It looks more like a Halloween joke than an interesting footnote in WW2 history, but this pirate flag has a story...
From the Daily Mail
Some of you may recollect a popular film called "The Man Who Never Was." It was the story of a tramp's body dressed in British commando uniform, equipped with very convincing fake intelligence papers, and then dumped into the sea, for the Germans to find.
It was based on nothing less than fact ... and the pirate flag by carried the submarine Seraph, which signified that it was bound on a clandestine mission, has surfaced.
It was one of the most audacious missions of World War Two that saw false information about Allied plans to invade Italy planted into the hands of a German intelligence officer.
And today a Jolly Roger flag from HMS Seraph - which had a crucial role in the clandestine mission known as 'Operation Mincemeat' - has emerged, 70 years after the famous event.
In April 1943 the senior crew of the Royal Navy submarine dropped the body of a Welsh tramp, dressed up as a uniformed commando, a mile off the Spanish coast.
The highly-sensitive papers falsely stated the Allies planned to invade Italy through Greece and Sardinia.
It gave the Allies a foothold on Hitler’s fortress in Europe for the first time since Dunkirk.
To mark the special operation the flagman on HMS Seraph added a dagger emblem to the submarine's Jolly Roger to go alongside five others for clandestine missions.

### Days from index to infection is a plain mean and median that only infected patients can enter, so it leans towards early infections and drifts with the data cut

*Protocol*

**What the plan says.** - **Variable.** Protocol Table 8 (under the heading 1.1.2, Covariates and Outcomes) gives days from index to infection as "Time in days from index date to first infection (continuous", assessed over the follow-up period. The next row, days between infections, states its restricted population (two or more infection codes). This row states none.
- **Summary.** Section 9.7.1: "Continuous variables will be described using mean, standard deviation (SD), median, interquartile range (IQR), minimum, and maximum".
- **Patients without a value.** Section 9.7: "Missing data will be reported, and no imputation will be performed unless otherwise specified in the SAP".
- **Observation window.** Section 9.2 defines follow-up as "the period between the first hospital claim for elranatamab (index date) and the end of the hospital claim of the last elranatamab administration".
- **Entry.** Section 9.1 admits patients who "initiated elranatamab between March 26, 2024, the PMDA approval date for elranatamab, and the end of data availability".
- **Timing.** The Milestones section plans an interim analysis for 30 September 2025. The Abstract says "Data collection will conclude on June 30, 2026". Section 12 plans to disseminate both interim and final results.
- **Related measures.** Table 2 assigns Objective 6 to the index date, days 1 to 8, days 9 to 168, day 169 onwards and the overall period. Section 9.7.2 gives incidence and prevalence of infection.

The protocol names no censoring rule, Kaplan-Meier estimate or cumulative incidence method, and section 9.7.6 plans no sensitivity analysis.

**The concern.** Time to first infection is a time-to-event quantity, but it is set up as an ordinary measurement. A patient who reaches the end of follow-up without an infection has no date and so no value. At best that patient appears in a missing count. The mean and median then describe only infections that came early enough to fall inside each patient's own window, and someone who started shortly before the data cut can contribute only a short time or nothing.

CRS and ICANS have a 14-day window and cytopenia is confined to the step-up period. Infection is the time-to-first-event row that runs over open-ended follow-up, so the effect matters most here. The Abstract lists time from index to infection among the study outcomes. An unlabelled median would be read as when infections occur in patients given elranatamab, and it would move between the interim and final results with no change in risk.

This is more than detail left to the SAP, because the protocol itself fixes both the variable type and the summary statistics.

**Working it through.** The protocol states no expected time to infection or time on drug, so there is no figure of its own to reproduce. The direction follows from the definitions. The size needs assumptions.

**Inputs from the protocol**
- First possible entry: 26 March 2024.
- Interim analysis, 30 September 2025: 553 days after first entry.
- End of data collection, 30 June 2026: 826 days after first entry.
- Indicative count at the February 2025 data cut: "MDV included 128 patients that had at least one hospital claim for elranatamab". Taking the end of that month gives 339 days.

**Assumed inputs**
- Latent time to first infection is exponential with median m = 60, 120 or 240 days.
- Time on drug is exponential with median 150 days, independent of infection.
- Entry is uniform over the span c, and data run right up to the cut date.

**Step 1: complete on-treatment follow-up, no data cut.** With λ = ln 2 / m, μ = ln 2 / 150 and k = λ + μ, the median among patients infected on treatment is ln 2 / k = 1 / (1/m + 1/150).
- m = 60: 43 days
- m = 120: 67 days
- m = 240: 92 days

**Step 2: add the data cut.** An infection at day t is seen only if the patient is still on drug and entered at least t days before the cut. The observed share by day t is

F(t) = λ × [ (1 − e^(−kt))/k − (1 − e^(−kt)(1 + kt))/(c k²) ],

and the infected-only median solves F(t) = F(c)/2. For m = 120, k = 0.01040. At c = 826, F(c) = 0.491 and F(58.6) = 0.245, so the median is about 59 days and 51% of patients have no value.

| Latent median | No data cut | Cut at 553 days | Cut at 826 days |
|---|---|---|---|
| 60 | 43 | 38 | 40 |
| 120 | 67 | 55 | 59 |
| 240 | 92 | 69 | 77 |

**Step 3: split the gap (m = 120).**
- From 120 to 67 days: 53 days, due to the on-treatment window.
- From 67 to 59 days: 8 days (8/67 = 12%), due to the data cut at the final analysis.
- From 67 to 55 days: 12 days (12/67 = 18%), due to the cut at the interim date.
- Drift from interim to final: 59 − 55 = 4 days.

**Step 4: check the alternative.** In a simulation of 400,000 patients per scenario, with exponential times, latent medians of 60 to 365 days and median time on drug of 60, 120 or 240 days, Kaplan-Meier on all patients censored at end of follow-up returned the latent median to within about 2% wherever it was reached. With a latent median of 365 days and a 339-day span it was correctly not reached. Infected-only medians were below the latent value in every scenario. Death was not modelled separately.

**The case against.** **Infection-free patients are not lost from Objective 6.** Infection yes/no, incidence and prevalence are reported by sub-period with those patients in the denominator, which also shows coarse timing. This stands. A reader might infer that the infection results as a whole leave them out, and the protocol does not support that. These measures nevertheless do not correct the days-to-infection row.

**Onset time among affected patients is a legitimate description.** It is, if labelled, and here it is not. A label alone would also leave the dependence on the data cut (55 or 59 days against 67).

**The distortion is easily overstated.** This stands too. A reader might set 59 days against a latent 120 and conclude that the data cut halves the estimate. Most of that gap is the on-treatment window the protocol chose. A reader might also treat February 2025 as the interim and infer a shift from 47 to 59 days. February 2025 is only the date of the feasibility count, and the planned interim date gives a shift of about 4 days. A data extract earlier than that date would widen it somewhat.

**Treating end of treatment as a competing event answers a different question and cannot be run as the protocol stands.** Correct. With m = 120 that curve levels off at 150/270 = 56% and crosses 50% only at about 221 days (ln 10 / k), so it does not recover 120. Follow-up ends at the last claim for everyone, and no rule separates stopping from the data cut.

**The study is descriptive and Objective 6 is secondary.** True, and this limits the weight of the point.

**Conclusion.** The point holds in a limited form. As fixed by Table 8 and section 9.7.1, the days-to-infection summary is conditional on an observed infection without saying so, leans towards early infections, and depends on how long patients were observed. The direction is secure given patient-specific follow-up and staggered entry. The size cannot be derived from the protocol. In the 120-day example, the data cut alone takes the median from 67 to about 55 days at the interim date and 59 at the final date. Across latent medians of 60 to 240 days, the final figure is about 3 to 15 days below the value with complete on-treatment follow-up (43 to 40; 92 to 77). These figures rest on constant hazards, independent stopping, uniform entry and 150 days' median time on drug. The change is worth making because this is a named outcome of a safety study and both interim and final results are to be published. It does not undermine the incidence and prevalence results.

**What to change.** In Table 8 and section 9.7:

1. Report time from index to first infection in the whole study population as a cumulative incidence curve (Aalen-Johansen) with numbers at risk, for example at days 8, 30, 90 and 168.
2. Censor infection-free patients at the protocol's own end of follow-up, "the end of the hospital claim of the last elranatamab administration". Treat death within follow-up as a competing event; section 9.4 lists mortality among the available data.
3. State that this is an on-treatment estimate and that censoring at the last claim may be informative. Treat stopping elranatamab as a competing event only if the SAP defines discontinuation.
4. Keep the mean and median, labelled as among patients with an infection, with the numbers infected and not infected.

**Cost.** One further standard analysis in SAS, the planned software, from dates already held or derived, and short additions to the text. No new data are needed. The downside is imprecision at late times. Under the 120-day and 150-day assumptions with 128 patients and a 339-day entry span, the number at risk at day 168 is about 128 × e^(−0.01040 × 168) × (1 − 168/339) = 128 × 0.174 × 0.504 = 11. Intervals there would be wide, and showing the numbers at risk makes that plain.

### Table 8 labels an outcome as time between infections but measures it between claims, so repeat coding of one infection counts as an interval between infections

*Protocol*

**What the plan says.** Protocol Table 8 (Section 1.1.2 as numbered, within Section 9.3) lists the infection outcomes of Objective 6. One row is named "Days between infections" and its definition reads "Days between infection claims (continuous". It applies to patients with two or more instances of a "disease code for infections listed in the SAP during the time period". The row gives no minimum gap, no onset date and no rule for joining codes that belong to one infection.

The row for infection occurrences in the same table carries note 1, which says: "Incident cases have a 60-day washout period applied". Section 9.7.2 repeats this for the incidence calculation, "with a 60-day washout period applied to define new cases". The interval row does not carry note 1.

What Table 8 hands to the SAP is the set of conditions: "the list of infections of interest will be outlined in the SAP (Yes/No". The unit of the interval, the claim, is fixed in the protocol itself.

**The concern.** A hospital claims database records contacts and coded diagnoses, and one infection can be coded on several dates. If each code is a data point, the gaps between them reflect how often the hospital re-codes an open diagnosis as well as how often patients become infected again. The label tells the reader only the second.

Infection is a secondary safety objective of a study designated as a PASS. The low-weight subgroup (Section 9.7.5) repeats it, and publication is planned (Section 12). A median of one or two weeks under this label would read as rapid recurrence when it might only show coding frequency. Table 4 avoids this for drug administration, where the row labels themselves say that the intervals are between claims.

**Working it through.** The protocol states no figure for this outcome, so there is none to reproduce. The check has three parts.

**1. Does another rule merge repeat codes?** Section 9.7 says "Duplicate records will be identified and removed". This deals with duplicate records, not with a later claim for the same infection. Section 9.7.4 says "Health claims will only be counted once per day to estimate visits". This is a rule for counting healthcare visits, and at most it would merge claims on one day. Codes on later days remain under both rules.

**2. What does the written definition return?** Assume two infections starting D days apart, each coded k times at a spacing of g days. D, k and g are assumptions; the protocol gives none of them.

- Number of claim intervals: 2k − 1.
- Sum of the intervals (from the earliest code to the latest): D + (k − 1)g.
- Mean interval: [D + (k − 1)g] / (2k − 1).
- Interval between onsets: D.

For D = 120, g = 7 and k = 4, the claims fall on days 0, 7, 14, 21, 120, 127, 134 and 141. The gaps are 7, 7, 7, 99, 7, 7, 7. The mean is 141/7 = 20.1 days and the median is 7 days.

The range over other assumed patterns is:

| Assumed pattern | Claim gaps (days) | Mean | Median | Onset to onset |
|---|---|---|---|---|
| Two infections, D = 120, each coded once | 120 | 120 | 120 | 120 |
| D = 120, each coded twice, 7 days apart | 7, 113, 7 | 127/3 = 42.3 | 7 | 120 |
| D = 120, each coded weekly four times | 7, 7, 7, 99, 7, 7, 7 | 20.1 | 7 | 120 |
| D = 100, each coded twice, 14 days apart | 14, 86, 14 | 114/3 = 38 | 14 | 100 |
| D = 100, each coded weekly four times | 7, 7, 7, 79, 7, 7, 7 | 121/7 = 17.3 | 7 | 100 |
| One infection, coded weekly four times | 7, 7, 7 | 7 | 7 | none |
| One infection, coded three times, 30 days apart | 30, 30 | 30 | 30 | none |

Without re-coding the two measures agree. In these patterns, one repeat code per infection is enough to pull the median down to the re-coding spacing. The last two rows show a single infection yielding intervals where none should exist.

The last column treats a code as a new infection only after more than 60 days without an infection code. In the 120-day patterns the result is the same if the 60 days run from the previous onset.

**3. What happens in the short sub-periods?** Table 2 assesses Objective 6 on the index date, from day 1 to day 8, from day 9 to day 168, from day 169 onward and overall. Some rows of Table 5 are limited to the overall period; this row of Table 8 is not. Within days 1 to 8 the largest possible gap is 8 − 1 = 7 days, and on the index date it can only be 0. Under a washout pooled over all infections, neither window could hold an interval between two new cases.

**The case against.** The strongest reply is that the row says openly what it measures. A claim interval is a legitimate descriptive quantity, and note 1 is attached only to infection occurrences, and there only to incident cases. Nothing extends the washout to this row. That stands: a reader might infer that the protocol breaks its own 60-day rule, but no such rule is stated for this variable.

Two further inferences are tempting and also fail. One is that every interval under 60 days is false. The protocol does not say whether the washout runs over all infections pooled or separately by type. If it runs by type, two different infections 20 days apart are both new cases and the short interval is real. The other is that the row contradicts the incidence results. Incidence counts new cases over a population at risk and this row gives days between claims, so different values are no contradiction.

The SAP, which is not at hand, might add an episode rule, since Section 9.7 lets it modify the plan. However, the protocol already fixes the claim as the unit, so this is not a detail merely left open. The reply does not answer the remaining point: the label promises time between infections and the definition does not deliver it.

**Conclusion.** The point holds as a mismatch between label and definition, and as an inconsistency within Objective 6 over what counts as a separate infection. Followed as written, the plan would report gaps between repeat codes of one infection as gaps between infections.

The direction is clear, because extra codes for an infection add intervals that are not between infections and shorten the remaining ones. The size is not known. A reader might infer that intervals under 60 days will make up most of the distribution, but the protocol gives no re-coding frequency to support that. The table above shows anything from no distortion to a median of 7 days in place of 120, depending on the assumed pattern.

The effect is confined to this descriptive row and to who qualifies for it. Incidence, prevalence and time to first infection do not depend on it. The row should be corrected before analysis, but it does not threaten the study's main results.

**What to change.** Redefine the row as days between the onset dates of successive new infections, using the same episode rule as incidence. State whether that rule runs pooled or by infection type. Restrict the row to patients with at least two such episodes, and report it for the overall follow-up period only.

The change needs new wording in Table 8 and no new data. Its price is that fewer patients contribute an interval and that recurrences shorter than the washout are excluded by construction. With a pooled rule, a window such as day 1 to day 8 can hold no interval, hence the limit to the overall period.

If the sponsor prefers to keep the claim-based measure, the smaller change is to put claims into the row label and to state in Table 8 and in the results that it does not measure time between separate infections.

It was traditional for Royal Navy submarines to have its own skull and cross bones after a World War One Admiral famously compared submarine warfare to piracy.
Emblems were added to the flags each time the submarine sunk an enemy or completed a mission.
One of the other daggers on the flag signified a bizarre special operation which involved the entire crew speaking in American accents to appease an English-hating French general they were rescuing.
General Henri Giraud refused to board a British craft and so the sub hoisted the Stars and Stripes and pretended to be American.
HMS Seraph's Jolly Roger was kept by a junior rating, whose role was to update it, after it was replaced by a new one in 1944.
He handed it on to his son who has now made it available for sale at auction and is estimated to fetch £10,000.
Auctioneer Steven Bosley, of Bosleys of Marlow, Buckinghamshire, where the flag is to go on sale said: 'It is rare for these Jolly Rogers to come on the open market because most of them went to the submarine captain or ended up at a museum.